Change in Entropy of a Solid or Liquid

In summary, for a liquid or solid, the volume dependence of entropy can be explained by the anharmonic effects of the phonons.
  • #1
Philip Koeck
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What about if we allow for a temperature and volume change in a solid or a liquid?
Would the entropy change still only depend on the temperature change or also on the volume change.
For a solid I would think that the volume change doesn't matter since it doesn't change the "amount of disorder", but for a liquid the volume change should matter.
 
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  • #2
Philip Koeck said:
What about if we allow for a temperature and volume change in a solid or a liquid?
Would the entropy change still only depend on the temperature change or also on the volume change.
For a solid I would think that the volume change doesn't matter since it doesn't change the "amount of disorder", but for a liquid the volume change should matter.
For a single phase pure substance or a constant composition mixture, the variation in entropy can be determined from $$dS=\frac{C_p}{T}dT+\left(\frac{\partial S}{\partial P}\right)_TdP$$It follows from the equation $$dG=-SdT+VdP$$ that the partial derivative of entropy with respect to pressure is given by:$$\left(\frac{\partial S}{\partial P}\right)_T=-\left(\frac{\partial V}{\partial T}\right)_P$$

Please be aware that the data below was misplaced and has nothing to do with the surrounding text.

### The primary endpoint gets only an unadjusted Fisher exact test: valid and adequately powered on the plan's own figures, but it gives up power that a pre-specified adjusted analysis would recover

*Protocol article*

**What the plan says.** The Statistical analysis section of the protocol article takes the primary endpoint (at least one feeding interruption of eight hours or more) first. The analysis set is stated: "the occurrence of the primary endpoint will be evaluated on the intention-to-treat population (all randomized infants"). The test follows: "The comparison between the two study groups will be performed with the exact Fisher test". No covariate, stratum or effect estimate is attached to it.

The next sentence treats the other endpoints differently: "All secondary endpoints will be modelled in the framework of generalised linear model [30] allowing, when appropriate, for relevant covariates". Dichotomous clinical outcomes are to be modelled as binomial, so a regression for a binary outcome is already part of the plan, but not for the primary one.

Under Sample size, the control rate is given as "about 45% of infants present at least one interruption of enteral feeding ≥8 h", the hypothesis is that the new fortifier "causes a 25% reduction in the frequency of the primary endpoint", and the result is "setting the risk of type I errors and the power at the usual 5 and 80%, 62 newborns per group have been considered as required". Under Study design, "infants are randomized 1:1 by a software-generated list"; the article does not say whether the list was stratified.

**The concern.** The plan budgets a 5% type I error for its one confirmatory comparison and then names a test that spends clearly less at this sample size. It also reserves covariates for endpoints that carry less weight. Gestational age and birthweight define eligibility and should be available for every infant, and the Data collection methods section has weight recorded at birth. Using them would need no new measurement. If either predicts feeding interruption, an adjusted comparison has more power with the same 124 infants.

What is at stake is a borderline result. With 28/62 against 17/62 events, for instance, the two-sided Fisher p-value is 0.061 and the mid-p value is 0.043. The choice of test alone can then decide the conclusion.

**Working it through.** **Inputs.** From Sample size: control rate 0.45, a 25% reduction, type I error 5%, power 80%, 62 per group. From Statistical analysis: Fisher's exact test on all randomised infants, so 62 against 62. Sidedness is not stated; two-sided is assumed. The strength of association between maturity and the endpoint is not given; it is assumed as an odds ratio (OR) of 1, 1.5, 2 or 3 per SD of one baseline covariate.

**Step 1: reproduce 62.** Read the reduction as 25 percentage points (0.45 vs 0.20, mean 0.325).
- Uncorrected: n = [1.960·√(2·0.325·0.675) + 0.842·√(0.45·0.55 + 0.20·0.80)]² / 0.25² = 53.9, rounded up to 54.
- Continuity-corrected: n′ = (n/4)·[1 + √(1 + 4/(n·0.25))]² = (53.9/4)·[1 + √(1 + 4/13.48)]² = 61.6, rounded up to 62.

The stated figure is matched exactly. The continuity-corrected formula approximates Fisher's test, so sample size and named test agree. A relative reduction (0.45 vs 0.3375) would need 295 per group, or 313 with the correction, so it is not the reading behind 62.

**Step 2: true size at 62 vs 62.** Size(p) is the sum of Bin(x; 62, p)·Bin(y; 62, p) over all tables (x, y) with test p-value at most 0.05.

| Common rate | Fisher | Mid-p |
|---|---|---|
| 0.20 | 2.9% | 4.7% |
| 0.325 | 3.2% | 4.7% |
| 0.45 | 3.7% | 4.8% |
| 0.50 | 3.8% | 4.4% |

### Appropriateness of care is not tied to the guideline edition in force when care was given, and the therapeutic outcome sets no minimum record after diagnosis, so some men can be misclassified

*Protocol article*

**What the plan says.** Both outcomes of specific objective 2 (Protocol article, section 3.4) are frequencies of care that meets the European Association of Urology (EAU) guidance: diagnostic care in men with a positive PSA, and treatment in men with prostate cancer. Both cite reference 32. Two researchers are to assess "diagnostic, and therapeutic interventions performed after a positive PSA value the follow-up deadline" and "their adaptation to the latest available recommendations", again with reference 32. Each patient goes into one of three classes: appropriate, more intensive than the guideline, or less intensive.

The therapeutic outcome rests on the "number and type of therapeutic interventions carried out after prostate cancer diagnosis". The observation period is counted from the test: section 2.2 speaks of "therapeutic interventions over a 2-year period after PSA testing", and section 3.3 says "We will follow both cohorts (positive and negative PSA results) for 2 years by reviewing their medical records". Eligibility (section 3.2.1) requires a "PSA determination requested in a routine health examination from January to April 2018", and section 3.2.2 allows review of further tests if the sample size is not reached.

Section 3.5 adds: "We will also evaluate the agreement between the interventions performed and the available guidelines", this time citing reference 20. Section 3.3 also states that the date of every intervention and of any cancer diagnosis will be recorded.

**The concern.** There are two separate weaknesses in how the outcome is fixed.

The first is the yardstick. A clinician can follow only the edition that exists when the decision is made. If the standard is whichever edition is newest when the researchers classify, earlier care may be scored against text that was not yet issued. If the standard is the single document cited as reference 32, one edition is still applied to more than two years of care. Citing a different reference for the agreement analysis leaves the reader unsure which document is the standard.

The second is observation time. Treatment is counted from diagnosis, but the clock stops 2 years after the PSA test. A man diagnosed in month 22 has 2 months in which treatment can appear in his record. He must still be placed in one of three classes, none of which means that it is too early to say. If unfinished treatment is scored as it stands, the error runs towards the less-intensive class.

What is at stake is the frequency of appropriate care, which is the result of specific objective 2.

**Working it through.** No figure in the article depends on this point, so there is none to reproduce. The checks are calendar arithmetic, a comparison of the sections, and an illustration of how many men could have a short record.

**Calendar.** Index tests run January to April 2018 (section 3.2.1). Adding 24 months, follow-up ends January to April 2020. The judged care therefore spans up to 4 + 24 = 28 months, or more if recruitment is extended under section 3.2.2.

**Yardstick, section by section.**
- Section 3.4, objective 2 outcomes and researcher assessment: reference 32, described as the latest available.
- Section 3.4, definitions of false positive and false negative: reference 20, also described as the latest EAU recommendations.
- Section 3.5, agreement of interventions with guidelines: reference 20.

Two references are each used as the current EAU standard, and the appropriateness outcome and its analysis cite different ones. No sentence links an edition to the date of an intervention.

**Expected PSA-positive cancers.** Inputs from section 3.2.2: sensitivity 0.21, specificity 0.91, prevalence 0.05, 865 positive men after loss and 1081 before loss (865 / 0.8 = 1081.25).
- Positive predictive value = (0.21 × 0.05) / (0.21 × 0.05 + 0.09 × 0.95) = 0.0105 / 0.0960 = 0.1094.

For a liquid or solid, the equation of state is $$dV=V(\alpha dT-\beta dP)$$where ##\alpha## is the volumetric coefficient of thermal expansion and ##\beta## is the bulk compressibility. So, $$\left(\frac{\partial V}{\partial T}\right)_P=\alpha V$$So, we have:$$dS=\frac{C_p}{T}dT-\alpha VdP$$
Because the specific volume and coefficient of thermal expansion of solids and liquids are very small, in virtually all practical situations, the second term is negligible.
 
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  • #3
Chestermiller said:
For a single phase pure substance or a constant composition mixture, the variation in entropy can be determined from $$dS=\frac{C_p}{T}dT+\left(\frac{\partial S}{\partial P}\right)_TdP$$It follows from the equation $$dG=-SdT+VdP$$ that the partial derivative of entropy with respect to pressure is given by:$$\left(\frac{\partial S}{\partial P}\right)_T=-\left(\frac{\partial V}{\partial T}\right)_P$$
For a liquid or solid, the equation of state is $$dV=V(\alpha dT-\beta dP)$$where ##\alpha## is the volumetric coefficient of thermal expansion and ##\beta## is the bulk compressibility. So, $$\left(\frac{\partial V}{\partial T}\right)_P=\alpha V$$So, we have:$$dS=\frac{C_p}{T}dT-\alpha VdP$$
Because the specific volume and coefficient of thermal expansion of solids and liquids are very small, in virtually all practical situations, the second term is negligible.
I just quickly checked what that would give for an ideal gas (by replacing α and dP from the ideal gas law) and I get dS = n CV dT / T + n R dV / V, just like it should be. Very nice!

I'm wondering a bit about solids versus liquids.
For liquids I can understand that entropy changes with volume since a liquid can arrange itself in more different ways if it has more space.